The way I coped with the lack of management knowledge in Library School was to do a combined MPA/MLIS. If possible, I think it is a good idea to take/audit Management courses to go along with a library school program. Courses that helped me included (in no particular order):

1. Organizational Culture
2. Economics (Macro and Micro)
3. Accounting, if only to understand “relevant costing” — the idea that a previous [bad] purchase ought not be accounted for in future management decisions. That is, if you bought a crappy book truck, you ought not say “well, we wasted all this money on a crappy booktruck, ergo we ought not buy new ones to improve our performance.”
4. Strategic Planning
5. Ethics
6. Policy Analysis

The key lessons weren’t the content, but the process in which we learned to use the content. For instance, Policy Analysis features the infamous “Problem solving and decision making Process” which is outlined nicely here:


I have this chart on the bulletin board in front of me to remind me to be systematic with my decisions.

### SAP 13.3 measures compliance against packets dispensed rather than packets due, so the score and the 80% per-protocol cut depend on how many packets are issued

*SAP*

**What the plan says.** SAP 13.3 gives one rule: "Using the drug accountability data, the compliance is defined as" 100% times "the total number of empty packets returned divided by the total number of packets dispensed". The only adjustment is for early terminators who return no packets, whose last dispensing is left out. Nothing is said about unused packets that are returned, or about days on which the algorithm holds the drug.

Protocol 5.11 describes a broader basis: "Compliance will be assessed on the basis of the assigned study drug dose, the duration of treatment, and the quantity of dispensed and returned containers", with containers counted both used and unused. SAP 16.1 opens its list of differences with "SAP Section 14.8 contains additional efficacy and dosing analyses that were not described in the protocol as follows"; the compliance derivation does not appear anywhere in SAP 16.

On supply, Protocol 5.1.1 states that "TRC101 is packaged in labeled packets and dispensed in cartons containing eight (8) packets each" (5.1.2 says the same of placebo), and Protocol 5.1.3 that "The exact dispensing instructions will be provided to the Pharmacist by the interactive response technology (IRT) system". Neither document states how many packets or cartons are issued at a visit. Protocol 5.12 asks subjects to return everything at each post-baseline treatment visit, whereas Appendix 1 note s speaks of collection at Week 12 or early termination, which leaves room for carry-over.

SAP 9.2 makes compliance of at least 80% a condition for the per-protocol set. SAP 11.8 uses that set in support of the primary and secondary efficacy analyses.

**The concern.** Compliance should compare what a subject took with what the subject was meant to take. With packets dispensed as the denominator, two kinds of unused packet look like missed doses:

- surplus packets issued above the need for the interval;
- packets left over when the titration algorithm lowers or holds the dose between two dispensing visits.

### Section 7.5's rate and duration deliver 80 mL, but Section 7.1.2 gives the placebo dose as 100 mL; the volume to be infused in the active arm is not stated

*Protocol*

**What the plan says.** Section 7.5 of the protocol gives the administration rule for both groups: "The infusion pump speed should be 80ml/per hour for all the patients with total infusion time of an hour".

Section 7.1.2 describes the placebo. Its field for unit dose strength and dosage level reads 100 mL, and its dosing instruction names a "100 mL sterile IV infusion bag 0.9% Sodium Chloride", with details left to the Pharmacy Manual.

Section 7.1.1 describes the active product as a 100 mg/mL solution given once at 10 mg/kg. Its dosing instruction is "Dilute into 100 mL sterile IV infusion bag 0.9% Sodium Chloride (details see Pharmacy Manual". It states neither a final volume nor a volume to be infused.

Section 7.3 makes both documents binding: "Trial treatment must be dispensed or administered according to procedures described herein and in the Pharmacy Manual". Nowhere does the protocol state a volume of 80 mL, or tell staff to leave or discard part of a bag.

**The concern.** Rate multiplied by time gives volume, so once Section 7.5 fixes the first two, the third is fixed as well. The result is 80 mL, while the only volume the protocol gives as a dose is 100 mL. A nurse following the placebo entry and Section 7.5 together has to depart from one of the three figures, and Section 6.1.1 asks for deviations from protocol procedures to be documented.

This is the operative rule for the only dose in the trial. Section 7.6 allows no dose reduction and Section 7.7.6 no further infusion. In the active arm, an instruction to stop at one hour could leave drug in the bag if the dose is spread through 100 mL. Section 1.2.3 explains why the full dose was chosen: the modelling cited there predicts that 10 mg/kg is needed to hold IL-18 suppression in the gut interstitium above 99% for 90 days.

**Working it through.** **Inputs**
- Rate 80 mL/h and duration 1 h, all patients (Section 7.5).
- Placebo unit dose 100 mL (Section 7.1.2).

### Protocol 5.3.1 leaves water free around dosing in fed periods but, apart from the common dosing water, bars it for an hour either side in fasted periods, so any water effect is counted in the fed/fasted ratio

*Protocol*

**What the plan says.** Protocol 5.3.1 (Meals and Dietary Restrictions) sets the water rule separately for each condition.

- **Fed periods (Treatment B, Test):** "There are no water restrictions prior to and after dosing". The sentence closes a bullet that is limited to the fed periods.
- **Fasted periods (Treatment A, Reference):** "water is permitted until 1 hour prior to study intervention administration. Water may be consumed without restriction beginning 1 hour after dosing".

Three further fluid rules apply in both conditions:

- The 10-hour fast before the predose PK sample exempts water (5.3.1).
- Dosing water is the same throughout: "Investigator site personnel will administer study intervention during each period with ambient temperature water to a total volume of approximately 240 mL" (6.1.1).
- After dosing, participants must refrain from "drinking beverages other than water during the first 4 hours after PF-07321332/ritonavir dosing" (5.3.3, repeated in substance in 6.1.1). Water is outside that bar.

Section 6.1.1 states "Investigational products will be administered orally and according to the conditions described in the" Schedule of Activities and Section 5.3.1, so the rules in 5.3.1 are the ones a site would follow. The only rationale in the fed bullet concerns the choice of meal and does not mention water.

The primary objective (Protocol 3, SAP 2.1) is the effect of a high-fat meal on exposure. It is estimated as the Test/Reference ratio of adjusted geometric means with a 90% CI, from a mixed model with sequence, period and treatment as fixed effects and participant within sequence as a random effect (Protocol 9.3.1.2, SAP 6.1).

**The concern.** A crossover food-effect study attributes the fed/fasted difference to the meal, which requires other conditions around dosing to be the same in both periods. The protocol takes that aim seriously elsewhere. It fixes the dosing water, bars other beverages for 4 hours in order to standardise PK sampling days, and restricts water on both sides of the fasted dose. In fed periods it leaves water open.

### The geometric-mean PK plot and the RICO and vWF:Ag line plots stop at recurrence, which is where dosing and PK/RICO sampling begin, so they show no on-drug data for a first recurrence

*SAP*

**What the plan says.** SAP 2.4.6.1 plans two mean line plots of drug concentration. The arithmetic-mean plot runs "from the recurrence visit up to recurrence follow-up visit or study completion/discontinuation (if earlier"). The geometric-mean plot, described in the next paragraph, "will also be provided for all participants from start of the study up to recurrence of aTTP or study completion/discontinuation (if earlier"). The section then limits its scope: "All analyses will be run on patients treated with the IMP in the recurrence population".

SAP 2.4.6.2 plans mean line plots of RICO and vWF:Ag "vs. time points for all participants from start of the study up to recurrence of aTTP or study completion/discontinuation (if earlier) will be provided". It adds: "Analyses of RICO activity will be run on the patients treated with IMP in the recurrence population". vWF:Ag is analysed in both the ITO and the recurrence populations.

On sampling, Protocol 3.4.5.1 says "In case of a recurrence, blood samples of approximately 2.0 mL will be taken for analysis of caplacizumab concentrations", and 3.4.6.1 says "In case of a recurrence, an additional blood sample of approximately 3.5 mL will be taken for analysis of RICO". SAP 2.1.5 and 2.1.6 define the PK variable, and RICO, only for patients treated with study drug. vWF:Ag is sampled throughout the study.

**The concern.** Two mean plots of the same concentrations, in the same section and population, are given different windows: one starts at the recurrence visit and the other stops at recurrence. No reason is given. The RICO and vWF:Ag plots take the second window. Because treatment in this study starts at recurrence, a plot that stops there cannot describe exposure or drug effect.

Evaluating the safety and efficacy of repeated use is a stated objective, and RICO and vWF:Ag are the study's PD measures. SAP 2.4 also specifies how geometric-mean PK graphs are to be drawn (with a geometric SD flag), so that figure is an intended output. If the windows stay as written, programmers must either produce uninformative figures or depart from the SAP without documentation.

The bigger issue — and I hate to harp but this is soooo important — is that even a specialty-minded librarian ought to think about management skills. Oh yeah — and DrumPhil, I’m not harping on you particularly anymore. 🙂

Here’s my analogy. Imagine that you are at a grocery store and aisles 1 through 8 are all lined up to the back of the store. All of the sudden someone opens up aisles number 9 & 10. Ought you not take your cart over there while the opportunity is still ripe?

Heck, it’s not as if management skills are useful in non-work life too!

8. heyheypaula - October 27, 2006

I definitely agree that management skills can help the accidental managers and non-managers alike. As a solo librarian, I definitely need to exhibit management skills…just not as a Library Manager. Though, I’ve been in management in the past and I definitely don’t want to wind up with that title again, but still the skills are transferable to almost every other job I’ve had.